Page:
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mutual understanding and common sym- holding office as he once was in the habit of pathies go all the way around and across staying out of it. the council table. He thinks he will fall Here Mr. Bryan's smile provoked the so easily into the ways of an official that tale of an old darkey who was profoundly he may become the victim of the habit of surprised when he heard the news of Mr. Wilson's nomination at Baltimore. Nonplussed, the darkey asked a white friend:
“Who dat Marse Wilson de Democrats runnin' for President? I had idee old Marse Bryan mos' ginahly run.”
“Yes,” said Mr. Bryan, “it takes a man a little while to break his old habits and turn around. I was talking the other day with the working force of the Commoner, and I said that they might possibly have noticed some slight change in the policy of the paper. Heretofore, we had been‘agin' the Government, but we had now about concluded to support the Government — it seemed to be behaving itself of late, pretty well, on the whole.”
Then Mr. Bryan told a story of an editor who had been persuaded to see the
WHERE MR. BRYAN WAS BORN light on the subject of the Philippines. He was in great mental distress, as he
WHAT IT WAS 53 YEARS AGO wished to bring his paper around without stultifying himself. Finally, he
Bryan, exclaiming: “How's this for a achieved a new point of view and immedi
Mr. Bryan's “starter” was the reately sat down and wrote a long editorial which he brought triumphantly to Mr.
nouncing of the Dollar Diplomacy in the Far East; it is a mistake to credit the President alone with the termination of that policy.
Soon after he had entered on his new office, I asked Mr. Bryan if he felt at home in it. “Your interests,” I said, “have appeared to be chiefly in questions of internal policy. Now that you have to deal with questions of external policy, as Minister of Foreign Affairs, do you feel that you are in rather a new field?”
“Not at all,” was his reply. And then, characteristically, “The principles upon which foreign questions must be dealt with are precisely the same as those which govern in dealing with internal questions. There are no moral principles applying to groups other than those that apply to individuals. For instance, if you ask me whether I believe in the command, Thou shalt not steal, I answer yes, without asking what the amount involved is. The amount is not material when there is a principle involved.”
"Nor is the character of the parties involved, I suppose?”
"Exactly. It does not matter whether MR. BRYAN IN 1883
they are individuals or governments. WHEN HE BEGAN TO PRACTISE LAW IN JACKSONVILLE,
And so, I find nothing new in the problems
“Not at all. I am willing to go as far with arbitration as you can go, but I recognize that you cannot go farther than you can. No matter what you might say about what ought to be done, you have to do what the people are ready to do. You cannot move faster than the people. At this time it is impossible to have arbitration for all questions, and it is impossible to let anybody decide what questions can be submitted to arbitration. That is the trouble with all arbitration treaties; it was the trouble with those the last Administration worked on. You agree to arbitrate everything except questions of national integrity and honor. In the heat of a disagreement every ques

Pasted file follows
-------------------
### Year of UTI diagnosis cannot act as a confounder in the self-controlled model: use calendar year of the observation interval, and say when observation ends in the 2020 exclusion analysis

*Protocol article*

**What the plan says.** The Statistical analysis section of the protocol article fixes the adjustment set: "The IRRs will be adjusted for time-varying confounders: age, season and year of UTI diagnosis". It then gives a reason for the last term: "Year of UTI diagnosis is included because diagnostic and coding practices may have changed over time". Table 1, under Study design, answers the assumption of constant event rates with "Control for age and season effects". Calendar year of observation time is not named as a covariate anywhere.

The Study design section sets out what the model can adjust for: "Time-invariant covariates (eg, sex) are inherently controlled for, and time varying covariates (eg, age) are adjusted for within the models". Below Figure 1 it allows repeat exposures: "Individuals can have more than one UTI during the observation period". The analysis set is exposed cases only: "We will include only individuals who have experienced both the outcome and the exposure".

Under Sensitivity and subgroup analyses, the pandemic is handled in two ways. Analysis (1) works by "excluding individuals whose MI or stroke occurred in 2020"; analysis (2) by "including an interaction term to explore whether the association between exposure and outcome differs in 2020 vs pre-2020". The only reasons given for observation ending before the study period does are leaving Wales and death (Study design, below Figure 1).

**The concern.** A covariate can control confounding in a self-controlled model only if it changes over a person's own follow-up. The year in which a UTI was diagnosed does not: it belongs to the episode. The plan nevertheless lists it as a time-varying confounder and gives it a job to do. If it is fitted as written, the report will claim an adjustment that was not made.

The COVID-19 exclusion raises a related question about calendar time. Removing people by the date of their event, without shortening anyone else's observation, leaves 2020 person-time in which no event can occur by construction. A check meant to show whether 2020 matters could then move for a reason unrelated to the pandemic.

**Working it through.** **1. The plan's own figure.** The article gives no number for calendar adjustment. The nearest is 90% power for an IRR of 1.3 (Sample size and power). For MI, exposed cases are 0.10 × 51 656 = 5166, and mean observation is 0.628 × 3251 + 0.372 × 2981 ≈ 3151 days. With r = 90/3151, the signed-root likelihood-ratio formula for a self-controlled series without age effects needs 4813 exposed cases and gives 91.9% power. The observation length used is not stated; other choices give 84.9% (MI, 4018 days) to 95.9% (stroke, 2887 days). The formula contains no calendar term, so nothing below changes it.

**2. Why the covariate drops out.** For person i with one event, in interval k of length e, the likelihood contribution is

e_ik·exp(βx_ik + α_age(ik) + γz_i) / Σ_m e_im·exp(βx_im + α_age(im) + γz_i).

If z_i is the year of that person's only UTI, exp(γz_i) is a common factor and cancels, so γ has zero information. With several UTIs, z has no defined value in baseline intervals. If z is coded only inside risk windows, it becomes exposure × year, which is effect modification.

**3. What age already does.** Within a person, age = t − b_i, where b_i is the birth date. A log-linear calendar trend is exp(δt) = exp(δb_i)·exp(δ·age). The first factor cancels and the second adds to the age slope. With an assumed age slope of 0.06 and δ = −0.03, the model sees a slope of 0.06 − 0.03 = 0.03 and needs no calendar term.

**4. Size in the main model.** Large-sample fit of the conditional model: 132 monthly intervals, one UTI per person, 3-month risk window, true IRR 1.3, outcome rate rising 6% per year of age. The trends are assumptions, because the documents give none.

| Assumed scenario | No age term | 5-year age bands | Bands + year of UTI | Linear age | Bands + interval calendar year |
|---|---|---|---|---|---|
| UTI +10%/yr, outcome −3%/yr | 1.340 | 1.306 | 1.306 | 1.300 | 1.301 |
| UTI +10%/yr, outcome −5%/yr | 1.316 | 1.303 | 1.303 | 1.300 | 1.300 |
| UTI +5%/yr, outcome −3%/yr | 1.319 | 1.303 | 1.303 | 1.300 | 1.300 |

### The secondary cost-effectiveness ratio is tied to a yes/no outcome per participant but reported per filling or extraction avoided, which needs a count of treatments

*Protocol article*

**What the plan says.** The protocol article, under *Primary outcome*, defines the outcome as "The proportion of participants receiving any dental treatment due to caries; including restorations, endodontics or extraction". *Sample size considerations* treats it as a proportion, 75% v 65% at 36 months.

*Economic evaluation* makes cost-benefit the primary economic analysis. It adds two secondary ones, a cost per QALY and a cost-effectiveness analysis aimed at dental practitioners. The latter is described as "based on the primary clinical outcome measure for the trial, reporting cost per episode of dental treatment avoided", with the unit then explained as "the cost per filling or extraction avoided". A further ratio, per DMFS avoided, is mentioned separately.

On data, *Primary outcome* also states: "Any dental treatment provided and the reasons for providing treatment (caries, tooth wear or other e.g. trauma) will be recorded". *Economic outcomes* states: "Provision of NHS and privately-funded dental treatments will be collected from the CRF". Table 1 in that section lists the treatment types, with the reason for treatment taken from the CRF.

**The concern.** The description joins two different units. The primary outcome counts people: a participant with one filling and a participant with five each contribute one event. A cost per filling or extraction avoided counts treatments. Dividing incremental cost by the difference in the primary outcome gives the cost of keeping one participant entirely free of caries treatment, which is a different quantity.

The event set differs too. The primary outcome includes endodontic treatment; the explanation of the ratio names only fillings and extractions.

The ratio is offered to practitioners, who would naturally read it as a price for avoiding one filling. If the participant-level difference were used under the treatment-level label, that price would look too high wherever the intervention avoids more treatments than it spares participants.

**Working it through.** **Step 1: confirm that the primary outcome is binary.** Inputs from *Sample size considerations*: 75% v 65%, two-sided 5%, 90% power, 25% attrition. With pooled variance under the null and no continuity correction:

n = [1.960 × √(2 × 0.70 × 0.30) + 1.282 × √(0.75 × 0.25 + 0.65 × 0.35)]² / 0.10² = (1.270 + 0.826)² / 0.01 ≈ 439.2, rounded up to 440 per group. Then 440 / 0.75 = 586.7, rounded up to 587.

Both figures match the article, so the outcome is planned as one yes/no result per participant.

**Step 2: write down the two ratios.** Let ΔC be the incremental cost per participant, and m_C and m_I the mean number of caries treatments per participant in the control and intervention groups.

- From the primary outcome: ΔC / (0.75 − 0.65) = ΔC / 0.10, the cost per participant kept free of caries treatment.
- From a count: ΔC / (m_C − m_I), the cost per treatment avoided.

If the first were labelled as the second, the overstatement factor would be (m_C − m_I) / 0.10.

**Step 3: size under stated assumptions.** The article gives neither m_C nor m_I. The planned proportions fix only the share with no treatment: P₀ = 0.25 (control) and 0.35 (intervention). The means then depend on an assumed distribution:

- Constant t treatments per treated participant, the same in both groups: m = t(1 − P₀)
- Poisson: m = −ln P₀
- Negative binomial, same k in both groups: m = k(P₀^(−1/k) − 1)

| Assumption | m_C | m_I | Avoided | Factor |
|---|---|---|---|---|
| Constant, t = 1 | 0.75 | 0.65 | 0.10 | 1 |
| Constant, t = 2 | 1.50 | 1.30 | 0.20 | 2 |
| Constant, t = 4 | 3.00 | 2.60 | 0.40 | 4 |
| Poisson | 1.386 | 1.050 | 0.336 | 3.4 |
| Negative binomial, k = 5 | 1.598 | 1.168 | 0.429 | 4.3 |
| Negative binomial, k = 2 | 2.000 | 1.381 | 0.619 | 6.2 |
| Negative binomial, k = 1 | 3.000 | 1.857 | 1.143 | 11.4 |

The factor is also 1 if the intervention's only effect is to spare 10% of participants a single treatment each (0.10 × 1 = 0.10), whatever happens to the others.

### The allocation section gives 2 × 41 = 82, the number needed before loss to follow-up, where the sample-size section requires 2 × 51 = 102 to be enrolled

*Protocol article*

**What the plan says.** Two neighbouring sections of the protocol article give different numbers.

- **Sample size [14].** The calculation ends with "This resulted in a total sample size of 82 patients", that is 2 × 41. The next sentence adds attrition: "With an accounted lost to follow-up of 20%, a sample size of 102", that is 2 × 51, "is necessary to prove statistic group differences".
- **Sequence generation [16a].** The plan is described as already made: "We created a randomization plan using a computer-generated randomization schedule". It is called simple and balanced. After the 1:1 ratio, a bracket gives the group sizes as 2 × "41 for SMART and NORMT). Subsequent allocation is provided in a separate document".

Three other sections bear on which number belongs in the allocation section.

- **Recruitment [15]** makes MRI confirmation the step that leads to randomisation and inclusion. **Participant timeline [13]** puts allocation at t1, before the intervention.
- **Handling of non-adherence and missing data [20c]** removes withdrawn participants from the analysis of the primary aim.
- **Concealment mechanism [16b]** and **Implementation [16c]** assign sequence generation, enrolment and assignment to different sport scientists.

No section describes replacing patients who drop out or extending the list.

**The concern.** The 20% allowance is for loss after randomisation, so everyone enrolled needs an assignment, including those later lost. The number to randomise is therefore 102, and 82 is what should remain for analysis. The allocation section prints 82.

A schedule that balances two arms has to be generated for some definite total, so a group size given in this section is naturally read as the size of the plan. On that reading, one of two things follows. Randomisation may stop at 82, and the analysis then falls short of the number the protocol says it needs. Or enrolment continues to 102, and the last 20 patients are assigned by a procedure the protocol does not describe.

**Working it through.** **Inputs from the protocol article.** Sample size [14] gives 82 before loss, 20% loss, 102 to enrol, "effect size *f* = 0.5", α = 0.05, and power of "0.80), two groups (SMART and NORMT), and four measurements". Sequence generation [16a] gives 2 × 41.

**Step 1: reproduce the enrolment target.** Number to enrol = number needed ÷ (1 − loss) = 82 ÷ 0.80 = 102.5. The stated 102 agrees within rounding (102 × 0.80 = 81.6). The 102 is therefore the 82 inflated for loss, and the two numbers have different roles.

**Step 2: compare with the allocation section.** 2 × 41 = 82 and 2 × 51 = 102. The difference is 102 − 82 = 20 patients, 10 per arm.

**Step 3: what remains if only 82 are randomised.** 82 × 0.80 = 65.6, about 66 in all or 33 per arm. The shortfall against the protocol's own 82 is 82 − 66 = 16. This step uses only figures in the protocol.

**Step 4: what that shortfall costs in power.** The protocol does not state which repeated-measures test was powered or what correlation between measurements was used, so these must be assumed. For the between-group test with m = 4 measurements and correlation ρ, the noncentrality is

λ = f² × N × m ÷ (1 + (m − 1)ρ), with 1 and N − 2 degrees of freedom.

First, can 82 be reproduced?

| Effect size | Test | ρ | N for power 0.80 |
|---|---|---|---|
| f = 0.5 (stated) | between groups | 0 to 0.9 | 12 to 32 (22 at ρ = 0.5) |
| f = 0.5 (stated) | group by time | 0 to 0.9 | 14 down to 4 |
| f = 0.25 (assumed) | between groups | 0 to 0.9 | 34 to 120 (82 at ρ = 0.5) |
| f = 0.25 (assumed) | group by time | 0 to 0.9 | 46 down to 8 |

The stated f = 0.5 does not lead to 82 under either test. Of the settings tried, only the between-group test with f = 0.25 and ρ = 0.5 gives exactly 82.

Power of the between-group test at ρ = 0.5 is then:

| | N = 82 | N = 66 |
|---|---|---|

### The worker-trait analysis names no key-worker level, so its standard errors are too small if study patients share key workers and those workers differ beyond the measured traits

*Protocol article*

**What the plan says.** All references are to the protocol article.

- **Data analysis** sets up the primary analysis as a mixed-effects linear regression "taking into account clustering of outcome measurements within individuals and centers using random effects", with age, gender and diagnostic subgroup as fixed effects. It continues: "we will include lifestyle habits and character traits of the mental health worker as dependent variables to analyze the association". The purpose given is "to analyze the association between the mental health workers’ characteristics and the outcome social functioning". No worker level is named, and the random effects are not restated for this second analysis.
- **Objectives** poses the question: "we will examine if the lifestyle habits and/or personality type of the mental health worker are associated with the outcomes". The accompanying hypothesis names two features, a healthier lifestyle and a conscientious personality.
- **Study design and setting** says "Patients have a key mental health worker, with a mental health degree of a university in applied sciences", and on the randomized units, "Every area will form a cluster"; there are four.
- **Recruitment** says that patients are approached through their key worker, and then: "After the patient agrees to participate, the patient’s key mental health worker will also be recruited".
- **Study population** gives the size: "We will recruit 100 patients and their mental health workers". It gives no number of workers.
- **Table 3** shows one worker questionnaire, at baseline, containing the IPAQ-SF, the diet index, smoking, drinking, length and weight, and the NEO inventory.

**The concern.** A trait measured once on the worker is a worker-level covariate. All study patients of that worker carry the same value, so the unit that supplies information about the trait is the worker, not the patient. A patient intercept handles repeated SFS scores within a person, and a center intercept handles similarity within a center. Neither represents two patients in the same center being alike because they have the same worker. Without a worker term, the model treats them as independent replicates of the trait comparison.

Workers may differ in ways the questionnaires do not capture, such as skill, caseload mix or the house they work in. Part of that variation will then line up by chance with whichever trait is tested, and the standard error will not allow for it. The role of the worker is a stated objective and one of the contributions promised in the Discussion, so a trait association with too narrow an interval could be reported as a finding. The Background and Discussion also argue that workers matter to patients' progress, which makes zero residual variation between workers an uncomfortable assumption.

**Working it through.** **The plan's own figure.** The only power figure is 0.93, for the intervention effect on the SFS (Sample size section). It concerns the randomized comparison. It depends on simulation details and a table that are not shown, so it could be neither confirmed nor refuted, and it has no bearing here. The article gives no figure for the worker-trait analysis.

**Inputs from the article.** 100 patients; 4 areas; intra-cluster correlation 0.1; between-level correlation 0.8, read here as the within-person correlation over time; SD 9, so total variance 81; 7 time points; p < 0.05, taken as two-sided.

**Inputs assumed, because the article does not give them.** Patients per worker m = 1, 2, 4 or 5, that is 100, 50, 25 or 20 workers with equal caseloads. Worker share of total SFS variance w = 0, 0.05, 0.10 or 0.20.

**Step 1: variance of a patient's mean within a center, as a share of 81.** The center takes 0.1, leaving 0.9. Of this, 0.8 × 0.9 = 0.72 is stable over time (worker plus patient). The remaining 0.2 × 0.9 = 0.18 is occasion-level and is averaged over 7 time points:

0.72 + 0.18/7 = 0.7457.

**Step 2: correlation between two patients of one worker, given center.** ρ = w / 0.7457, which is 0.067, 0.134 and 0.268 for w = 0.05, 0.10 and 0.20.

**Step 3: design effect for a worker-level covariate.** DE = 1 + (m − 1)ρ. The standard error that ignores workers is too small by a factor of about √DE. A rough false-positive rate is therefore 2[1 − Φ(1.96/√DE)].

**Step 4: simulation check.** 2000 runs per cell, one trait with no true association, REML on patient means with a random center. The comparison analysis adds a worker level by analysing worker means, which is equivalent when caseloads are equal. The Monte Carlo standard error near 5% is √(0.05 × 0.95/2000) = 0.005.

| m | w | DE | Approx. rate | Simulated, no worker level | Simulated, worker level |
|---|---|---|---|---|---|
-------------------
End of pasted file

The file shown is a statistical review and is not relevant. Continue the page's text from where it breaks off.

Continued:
tion seems to involve the national honor. HIS RESIDENCE IN JACKSONVILLE, ILL. THE HOUSE IN WHICH HE AND MRS. BRYAN FIRST
Who is going to decide that?”
Mr. Bryan has what he thinks is an
original plan for the preservation of peace. of international relations. The same rules As far back as 1905 he proposed it, at a that enable a man to live peaceably with dinner in Tokio, and the following June his neighbors can be applied to nations, he laid it before a London conference at and they will enable nations to live peace- which twenty-six nations were represented. ably with each other."
Hearing Mr. Bryan say it so confidently, with the superb lift of the head and the prophetic fire in his magnificent eye, one believed it — for a moment.
"But is that quite an accurate account of the matter?” I did manage to say. "In private life we have courts to which we are forced to go to settle our quarrels. In international life, there are no tribunals before which nations can be haled.”
"I was saying that the rules that apply between individuals, applied between nations, would enable them to live in peace. I was speaking of normal conditions. Of course, war cannot be considered a normal condition. (Mr. Bryan showed a slight lack of humor.) I was speaking of normal conditions and relations and of questions that ordinarily come up for consideration; the more perfectly you can apply to international affairs the moral principles that govern individuals, the less likely you are to have war. You do not need any new or different moral code.”
Copyright, 1908, by R B. Hindmarsh The new Secretary of State is not an
MR. BRYAN AS EDITOR advocate of international arbitration.
OUTSIDE THE OFFICE OF THE "COMMONER” IN LIN"Do you object to it?” I asked him.
MR. BRYAN'S FORMER RESIDENCE AT LINCOLN, NEB. The plan proposes, not arbitration, but the idea is that wars that can be delayed investigation — compulsory investigation, till passions cool are not likely ever to be with world publicity. The gist of fought; and that when impartial inquiry